Because she didn't have an established meal account for them to 'accidentally' bill, and because Michelle Obama had been on a quest to make school food more nutritious, we allowed them to try the breakfast. 

Just this once, and only because it was the last day of 'free' month.

"Take care of her," I instructed Caleb. "She hasn't ever done this before. She won't know what to do or where to go. And don't let her get too sugared up or she'll be a basketcase all day."

All day long, I waited for a behavior-related phone call or email from Mia's teacher, but nothing came of it. Naturally, it was my first question at pickup time.

"Well? How was it?"
"Fine," said Caleb.
"Fantastic!" said Mia. "I had a cupcake--"

I turned to Caleb, horrified.

"She means English muffin," he said.
"--with sausage and egg and maybe cheese. And a little container of fruit that was covered in honey. And milk that was brown because it had chocolate in it--"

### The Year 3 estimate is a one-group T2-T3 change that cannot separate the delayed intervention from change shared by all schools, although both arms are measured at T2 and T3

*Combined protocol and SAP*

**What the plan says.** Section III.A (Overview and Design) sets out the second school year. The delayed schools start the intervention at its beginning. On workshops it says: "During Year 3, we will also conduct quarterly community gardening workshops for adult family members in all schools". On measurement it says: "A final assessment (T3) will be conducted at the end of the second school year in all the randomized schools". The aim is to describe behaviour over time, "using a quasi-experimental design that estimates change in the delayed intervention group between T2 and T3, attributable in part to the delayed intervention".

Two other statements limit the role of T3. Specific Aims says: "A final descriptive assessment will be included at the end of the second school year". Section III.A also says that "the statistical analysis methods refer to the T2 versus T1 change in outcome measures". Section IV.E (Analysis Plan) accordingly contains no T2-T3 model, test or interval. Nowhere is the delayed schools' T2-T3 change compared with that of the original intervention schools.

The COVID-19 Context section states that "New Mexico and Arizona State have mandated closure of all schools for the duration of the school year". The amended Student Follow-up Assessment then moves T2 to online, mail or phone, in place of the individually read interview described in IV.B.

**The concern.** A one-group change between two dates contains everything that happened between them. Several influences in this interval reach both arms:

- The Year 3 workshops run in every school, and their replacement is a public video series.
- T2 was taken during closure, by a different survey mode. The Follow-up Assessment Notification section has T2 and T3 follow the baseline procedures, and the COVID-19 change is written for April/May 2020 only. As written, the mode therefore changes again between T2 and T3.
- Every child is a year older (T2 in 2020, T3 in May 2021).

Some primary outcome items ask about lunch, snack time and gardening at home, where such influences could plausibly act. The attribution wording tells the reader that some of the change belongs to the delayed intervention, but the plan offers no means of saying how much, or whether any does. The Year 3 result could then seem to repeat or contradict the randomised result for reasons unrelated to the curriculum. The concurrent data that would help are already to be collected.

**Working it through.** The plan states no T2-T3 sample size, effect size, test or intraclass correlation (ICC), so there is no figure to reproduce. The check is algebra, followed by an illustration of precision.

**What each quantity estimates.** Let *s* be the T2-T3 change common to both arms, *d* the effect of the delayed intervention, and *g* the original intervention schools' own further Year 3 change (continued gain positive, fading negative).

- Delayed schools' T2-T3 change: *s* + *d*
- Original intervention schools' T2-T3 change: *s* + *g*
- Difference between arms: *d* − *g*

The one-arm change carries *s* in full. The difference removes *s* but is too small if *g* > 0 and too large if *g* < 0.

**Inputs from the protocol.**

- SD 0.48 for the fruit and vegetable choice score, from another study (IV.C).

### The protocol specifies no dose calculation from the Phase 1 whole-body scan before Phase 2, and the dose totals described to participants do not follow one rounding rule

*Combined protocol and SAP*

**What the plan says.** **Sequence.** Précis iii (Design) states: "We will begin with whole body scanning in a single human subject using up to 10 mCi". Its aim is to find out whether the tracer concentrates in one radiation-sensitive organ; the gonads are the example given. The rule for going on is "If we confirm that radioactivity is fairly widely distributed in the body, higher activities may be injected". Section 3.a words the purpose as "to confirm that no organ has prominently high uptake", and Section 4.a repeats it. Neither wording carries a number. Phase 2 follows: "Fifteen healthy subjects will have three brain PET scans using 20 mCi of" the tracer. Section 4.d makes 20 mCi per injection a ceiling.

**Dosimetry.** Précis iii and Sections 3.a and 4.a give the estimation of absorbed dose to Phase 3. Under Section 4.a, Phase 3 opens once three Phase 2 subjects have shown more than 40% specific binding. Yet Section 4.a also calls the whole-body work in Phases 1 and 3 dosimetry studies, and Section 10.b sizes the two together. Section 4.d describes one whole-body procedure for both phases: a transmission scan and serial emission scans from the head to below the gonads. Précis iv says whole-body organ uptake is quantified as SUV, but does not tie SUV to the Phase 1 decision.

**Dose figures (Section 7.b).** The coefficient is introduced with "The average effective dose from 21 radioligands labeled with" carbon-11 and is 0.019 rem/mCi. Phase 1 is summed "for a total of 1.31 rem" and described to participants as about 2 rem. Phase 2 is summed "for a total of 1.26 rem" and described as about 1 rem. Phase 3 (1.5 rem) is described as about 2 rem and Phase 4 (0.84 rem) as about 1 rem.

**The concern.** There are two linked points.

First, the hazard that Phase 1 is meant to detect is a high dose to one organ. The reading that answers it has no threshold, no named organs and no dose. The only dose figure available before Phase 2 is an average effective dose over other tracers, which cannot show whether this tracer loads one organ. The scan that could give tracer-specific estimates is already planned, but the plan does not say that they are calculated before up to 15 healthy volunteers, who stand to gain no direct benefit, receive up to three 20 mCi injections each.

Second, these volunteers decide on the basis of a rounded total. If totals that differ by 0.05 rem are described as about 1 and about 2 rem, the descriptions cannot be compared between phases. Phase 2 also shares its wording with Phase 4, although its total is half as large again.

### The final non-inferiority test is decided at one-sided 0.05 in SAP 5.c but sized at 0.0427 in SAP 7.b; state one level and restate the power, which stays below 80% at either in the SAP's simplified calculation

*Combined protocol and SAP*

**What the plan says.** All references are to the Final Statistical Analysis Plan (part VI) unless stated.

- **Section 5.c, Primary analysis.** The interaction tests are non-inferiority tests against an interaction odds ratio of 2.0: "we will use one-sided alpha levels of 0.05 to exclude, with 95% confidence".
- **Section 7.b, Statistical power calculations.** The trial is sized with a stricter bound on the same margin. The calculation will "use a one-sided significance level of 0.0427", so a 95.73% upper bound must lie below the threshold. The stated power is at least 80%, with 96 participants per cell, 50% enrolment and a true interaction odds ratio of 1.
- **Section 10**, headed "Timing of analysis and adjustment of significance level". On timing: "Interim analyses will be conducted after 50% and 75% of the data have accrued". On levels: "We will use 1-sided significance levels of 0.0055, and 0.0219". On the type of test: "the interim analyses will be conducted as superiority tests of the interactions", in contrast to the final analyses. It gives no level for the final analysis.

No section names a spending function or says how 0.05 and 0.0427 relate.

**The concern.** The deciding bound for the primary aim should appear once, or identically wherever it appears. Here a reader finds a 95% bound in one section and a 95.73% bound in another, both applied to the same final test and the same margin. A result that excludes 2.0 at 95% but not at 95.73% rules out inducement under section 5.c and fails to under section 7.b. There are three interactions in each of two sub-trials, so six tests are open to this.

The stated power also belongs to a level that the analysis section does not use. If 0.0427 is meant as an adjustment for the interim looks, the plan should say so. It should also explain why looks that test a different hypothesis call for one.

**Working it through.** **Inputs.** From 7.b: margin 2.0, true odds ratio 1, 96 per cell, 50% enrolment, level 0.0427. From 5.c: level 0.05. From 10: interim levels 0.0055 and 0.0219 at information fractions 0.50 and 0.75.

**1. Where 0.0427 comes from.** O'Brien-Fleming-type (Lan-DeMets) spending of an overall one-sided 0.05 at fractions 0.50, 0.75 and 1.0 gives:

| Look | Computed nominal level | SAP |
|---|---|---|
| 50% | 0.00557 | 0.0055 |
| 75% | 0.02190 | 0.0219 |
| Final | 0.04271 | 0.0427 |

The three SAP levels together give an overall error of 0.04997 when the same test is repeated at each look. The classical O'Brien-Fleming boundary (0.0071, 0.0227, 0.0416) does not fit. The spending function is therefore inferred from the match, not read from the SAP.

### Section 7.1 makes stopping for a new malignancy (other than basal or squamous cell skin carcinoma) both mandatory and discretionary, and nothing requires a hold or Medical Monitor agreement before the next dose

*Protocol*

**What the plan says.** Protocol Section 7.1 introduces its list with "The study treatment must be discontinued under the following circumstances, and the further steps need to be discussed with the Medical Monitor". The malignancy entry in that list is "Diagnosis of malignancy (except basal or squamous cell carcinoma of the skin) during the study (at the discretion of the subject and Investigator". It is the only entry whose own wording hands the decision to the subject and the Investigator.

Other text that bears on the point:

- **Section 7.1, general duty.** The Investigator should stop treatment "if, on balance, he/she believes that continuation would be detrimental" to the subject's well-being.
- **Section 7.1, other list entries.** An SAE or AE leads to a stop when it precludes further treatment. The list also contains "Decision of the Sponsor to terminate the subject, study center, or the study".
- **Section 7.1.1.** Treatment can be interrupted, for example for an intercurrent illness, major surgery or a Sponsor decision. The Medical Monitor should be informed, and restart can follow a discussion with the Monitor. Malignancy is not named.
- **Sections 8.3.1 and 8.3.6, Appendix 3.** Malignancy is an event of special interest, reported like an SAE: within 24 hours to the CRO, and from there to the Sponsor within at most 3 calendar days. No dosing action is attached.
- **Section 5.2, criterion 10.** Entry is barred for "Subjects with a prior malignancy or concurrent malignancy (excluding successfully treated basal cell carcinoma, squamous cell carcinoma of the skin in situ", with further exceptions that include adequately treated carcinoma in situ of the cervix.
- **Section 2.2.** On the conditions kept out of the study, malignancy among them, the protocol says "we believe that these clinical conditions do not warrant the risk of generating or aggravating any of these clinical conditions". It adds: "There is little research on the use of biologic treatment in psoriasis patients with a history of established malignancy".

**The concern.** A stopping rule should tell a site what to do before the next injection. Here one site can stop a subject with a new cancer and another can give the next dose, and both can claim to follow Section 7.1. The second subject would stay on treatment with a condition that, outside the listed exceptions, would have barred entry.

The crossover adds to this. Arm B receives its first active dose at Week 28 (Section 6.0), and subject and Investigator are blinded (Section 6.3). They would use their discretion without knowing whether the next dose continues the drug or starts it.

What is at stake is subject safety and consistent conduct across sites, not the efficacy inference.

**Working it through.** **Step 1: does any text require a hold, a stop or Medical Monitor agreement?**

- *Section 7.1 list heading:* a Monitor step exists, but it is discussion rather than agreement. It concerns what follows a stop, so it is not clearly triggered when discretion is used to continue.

Again I glared at Caleb, who shrugged, feigning innocence, and made himself scarce.

I didn't want to hear the rest of the breakfast bonanza. "So, after you made your choices, you got to choose a spot to sit at, right? So you did you finally get to sit with Caleb?" Their regular lunches overlapped so that third graders and kindergartners were in the cafeteria at the same time, but the school was pretty strict about assigned seating.

Mia's eyes filled. Big, round, sugar-induced tears began to roll down her cheeks.

"Caleb sat with his friends. He said it was the last seat and that I had to go somewhere else."
"Did you find any kindergarten friends to sit with?"
"There weren't any there," she said, sniffling.

I pictured my little girl wandering around the elementary cafeteria and had to keep my own eyes from getting teary.

"So what did you do?"
"I had to sit with some strangers. Fifth graders, mostly. A few fourth graders, too."

My heart was breaking, but a teeny, tiny part of me was relieved that it hadn't worked out. Besides, maybe it wasn't too late to spin out a positive outcome.

"Wow," I said, "that sounds like a very stressful way to start your day. I am so sorry that you had to go through that. Let's just go back to having normal, healthy breakfast here at home."

"Actually, Mom," she said, brightening up a bit, "I was thinking just the opposite. I think I should start having breakfast at school more often. That way, those big kids won't be strangers anymore. If I could just spend a little more time getting to know them, they'll become my friends!" 

Saturday, December 28, 2013

Thorne VS Nancy